According to the NRF, while swipe fees for Visa and Mastercard credit cards average 2.22% of the transaction, they can be far higher for small merchants, because they’re partly based on transaction volume. Small retailers with a few dozen transactions a day pay a higher rate than national retailers with millions of transactions, the organization said, adding that fees are also higher for e-commerce transactions, which have become increasingly vital to small retailers because of the shift to more online shopping since the beginning of the pandemic.
No matter what size the retailer is, swipe fees are most merchants’ highest operating cost after labor and drive up consumer prices, amounting to more than $700 annually for the average U.S. family, the NRF contended, noting that as a percentage of the transaction, they rise as prices rise, creating a multiplier effect for already soaring inflation.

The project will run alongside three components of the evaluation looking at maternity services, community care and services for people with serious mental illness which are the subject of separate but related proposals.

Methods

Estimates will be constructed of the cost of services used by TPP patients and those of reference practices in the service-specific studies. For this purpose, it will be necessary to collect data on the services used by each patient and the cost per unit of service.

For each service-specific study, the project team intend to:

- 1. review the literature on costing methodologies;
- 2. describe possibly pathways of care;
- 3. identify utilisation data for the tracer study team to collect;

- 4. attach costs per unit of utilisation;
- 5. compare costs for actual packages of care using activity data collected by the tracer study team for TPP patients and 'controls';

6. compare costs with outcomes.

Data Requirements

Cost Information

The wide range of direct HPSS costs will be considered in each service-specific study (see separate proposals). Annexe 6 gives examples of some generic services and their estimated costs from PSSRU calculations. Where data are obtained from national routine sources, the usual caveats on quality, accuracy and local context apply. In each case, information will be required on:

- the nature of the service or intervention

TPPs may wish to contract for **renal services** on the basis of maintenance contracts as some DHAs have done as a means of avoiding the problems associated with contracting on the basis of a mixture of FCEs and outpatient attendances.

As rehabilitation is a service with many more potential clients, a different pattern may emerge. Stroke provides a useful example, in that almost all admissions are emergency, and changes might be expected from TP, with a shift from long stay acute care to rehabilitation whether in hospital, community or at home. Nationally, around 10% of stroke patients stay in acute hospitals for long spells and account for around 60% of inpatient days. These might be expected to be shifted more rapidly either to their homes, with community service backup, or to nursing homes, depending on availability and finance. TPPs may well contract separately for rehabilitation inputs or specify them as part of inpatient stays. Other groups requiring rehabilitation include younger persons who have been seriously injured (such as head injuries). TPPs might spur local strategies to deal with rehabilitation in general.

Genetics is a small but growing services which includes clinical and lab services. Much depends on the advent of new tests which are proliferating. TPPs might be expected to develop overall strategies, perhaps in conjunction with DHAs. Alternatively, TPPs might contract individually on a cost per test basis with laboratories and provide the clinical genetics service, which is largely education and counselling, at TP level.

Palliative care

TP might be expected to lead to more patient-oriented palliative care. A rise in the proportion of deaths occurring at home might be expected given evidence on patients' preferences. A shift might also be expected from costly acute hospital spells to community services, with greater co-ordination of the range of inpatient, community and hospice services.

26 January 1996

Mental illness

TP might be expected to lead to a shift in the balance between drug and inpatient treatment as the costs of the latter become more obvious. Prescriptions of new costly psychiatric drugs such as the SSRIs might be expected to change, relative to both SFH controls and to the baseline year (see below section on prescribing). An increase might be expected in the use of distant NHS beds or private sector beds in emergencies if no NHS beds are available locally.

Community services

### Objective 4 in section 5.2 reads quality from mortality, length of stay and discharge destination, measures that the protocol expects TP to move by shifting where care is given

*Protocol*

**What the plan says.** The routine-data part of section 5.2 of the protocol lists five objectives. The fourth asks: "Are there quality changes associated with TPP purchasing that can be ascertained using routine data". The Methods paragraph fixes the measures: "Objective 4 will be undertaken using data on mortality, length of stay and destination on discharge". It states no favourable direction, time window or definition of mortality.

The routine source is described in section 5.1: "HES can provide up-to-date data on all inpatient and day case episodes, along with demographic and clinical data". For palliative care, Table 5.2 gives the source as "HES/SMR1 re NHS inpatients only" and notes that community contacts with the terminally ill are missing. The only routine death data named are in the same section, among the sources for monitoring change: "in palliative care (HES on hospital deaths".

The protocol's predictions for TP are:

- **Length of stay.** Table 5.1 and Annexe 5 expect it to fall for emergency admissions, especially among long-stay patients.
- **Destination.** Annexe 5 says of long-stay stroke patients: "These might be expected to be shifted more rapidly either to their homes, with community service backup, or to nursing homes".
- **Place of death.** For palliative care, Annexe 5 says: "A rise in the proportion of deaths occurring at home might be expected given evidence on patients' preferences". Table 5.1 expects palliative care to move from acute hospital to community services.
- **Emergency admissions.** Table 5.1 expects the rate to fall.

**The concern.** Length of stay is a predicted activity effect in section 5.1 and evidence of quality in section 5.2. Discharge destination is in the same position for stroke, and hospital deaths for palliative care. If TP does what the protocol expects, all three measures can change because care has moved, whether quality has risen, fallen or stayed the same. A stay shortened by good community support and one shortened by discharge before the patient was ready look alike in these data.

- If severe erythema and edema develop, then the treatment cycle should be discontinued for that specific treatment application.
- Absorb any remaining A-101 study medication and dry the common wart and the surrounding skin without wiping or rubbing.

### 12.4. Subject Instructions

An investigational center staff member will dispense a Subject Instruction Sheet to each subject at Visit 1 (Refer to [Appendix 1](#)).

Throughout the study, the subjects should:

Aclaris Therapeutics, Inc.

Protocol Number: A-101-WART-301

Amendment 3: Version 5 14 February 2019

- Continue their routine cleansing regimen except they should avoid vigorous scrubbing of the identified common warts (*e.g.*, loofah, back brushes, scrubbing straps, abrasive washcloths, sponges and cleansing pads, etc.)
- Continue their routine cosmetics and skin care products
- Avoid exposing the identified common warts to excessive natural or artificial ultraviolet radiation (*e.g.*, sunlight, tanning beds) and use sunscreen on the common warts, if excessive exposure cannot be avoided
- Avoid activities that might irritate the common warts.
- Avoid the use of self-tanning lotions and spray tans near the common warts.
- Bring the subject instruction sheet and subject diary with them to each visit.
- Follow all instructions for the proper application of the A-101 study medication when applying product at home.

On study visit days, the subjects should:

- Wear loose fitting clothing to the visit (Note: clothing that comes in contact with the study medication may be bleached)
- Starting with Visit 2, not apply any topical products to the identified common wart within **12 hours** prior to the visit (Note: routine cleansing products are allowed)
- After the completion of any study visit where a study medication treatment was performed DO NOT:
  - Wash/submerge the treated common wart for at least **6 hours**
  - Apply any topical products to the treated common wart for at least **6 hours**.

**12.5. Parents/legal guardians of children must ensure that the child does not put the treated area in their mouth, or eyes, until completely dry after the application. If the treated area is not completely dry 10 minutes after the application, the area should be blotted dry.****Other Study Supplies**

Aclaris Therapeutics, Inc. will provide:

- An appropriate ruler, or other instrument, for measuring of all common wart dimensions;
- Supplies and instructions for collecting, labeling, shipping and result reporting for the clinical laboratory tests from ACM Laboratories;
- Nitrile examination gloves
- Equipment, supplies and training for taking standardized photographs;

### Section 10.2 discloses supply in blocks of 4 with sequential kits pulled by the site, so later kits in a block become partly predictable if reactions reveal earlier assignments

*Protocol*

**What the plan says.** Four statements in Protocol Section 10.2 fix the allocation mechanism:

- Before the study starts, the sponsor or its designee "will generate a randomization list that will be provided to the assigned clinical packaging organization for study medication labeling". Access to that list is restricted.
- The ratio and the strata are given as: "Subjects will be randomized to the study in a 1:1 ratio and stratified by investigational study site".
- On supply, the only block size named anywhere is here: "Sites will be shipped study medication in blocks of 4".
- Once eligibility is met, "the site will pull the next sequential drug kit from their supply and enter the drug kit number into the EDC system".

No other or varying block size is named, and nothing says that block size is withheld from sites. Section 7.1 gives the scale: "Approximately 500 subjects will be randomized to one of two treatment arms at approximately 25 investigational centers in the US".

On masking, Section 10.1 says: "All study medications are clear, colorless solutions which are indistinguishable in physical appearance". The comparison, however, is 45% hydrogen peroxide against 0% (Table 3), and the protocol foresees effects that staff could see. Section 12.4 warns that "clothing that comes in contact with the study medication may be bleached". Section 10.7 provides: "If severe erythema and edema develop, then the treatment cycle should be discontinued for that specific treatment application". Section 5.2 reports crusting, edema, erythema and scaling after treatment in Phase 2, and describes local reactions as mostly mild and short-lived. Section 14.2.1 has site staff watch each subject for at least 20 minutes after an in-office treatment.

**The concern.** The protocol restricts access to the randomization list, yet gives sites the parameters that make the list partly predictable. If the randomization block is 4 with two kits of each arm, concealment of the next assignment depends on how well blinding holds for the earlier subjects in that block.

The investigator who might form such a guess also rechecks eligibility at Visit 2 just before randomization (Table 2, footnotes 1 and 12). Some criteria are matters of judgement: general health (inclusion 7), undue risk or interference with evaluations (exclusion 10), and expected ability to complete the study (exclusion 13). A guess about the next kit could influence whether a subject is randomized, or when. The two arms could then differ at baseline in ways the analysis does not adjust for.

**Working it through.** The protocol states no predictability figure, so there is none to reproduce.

In contrast, Bill Sheedy, senior advisor to the chairman and CEO at San Francisco-based Visa Inc., contended in his testimony at the hearing that grocery stores and supermarkets, restaurants, and the travel, small-ticket, education, rent, telecom, health care and insurance segments have all have had their interchange rates reduced; that more than 90% of small businesses are now being charged lower interchange rates, not higher; that there is inherent value to both consumers and merchants in fraud protection, guaranteed payment, loss prevention, market access, and more; and that the highly competitive landscape is an indication of a healthy market, not a broken one.